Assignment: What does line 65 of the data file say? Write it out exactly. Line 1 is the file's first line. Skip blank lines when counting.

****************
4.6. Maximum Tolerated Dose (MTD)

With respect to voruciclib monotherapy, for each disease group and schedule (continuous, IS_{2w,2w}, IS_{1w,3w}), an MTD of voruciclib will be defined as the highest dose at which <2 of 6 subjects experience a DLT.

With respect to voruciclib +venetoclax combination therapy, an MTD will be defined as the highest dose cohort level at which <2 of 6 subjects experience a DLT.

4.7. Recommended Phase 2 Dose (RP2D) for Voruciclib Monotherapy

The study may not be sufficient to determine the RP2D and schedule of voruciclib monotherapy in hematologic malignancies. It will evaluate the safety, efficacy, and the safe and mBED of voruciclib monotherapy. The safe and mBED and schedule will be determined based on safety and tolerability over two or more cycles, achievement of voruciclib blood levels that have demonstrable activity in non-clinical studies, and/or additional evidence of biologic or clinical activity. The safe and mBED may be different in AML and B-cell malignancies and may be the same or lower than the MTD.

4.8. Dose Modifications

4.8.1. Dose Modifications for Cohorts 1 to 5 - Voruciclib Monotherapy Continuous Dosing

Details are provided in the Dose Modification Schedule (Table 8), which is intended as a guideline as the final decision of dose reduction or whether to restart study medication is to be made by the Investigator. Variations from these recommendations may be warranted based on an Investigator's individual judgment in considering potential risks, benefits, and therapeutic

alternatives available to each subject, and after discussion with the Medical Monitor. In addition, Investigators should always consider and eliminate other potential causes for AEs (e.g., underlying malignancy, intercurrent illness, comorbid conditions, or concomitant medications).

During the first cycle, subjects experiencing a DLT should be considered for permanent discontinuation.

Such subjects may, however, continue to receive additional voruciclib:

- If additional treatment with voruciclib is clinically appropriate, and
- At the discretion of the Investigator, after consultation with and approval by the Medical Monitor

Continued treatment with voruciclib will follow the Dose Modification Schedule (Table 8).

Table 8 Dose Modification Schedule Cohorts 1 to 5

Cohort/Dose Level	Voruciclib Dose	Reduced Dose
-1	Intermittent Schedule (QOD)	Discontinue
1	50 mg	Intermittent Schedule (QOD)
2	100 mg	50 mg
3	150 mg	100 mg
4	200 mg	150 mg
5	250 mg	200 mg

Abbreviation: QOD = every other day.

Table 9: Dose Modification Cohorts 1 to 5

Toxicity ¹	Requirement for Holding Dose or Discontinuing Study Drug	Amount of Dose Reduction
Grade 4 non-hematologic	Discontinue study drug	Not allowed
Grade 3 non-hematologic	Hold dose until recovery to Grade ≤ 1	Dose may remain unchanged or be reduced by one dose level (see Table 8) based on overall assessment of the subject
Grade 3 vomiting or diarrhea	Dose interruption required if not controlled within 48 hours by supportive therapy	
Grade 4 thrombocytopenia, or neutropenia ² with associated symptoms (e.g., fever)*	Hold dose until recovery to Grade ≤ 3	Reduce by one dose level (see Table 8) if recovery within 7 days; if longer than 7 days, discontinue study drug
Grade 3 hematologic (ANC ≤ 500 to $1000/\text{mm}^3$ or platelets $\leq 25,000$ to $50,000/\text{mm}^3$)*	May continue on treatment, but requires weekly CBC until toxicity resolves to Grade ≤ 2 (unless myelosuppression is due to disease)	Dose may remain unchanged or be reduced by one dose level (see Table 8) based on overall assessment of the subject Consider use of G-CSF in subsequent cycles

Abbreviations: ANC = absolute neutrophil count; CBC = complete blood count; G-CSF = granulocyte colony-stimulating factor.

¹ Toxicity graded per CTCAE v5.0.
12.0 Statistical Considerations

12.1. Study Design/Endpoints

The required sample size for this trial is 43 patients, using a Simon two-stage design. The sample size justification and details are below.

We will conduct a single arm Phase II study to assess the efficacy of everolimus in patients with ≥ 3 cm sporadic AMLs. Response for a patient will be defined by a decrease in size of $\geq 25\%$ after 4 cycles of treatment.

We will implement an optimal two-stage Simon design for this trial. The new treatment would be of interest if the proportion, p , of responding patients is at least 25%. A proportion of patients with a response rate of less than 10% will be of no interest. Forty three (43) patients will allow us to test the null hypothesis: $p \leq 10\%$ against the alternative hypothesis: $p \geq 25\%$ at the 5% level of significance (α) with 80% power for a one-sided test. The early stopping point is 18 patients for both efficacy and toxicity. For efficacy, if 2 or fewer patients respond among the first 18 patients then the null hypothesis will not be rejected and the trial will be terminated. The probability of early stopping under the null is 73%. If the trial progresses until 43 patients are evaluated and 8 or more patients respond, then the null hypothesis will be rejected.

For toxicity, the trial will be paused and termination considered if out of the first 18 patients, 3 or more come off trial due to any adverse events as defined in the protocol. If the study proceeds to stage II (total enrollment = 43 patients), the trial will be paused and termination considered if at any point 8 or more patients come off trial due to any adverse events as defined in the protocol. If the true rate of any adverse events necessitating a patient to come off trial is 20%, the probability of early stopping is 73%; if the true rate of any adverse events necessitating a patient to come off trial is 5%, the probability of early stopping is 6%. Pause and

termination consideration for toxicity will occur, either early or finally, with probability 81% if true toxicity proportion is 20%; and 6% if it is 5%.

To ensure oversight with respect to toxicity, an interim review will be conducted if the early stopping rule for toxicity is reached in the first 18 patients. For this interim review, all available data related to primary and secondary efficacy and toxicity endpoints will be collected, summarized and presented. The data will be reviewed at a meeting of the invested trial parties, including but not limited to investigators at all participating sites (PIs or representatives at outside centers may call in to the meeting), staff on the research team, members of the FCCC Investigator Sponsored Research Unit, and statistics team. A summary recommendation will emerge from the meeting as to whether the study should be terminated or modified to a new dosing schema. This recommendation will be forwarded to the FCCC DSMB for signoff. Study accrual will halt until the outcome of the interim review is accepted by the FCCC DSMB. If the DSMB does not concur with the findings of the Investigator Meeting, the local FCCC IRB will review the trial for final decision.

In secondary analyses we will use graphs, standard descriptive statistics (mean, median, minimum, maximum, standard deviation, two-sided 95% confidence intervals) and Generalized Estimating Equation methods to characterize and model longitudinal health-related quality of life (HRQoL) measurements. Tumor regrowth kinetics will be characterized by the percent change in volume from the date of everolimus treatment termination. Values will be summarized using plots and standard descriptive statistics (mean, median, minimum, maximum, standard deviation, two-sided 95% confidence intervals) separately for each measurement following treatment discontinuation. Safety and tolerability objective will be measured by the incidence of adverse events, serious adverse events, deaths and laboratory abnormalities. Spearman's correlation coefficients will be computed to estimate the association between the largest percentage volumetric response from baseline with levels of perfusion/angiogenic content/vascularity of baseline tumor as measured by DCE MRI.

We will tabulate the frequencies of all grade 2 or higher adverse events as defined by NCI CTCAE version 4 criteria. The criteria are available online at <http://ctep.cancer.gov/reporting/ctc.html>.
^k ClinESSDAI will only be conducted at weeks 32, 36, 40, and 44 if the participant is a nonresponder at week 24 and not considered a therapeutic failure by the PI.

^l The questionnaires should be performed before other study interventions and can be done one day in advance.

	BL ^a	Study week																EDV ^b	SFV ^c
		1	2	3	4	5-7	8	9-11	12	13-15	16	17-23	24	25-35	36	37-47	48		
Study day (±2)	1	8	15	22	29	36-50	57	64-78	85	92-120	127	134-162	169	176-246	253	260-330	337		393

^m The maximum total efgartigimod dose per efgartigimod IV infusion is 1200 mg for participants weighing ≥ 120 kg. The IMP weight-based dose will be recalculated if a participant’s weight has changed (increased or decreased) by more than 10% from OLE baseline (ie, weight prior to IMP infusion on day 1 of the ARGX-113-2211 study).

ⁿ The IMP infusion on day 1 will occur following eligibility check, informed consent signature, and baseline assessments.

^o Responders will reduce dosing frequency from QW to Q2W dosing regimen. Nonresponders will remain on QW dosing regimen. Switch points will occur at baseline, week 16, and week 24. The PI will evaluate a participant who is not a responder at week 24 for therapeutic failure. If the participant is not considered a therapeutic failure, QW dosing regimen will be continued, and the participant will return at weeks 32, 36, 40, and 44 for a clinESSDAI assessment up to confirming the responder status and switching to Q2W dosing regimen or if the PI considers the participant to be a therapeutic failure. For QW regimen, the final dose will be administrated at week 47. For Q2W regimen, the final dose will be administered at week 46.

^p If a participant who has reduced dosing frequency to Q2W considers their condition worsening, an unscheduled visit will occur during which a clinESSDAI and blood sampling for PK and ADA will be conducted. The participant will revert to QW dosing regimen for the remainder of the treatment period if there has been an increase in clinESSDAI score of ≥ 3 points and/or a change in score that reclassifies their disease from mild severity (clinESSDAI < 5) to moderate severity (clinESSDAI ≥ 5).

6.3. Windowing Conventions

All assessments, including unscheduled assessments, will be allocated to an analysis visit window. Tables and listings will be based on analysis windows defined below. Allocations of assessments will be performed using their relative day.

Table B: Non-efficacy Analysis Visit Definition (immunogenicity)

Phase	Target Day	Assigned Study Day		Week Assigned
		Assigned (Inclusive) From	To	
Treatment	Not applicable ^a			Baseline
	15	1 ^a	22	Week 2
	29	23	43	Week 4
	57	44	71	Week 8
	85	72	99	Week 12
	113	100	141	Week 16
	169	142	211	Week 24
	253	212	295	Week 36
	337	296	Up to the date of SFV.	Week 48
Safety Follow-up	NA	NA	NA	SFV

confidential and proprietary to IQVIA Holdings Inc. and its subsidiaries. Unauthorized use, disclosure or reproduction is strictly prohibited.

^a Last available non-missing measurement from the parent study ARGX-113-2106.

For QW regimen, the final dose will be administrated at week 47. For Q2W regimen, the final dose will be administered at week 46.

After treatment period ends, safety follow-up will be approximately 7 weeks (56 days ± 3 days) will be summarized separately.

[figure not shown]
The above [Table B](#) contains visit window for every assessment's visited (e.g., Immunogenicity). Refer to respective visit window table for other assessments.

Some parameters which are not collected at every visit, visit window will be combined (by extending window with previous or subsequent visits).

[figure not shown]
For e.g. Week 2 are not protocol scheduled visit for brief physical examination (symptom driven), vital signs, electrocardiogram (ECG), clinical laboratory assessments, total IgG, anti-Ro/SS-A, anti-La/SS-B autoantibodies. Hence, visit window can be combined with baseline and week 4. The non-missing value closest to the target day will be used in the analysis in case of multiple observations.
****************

	337	296	Up to the date of SFV.	Week 48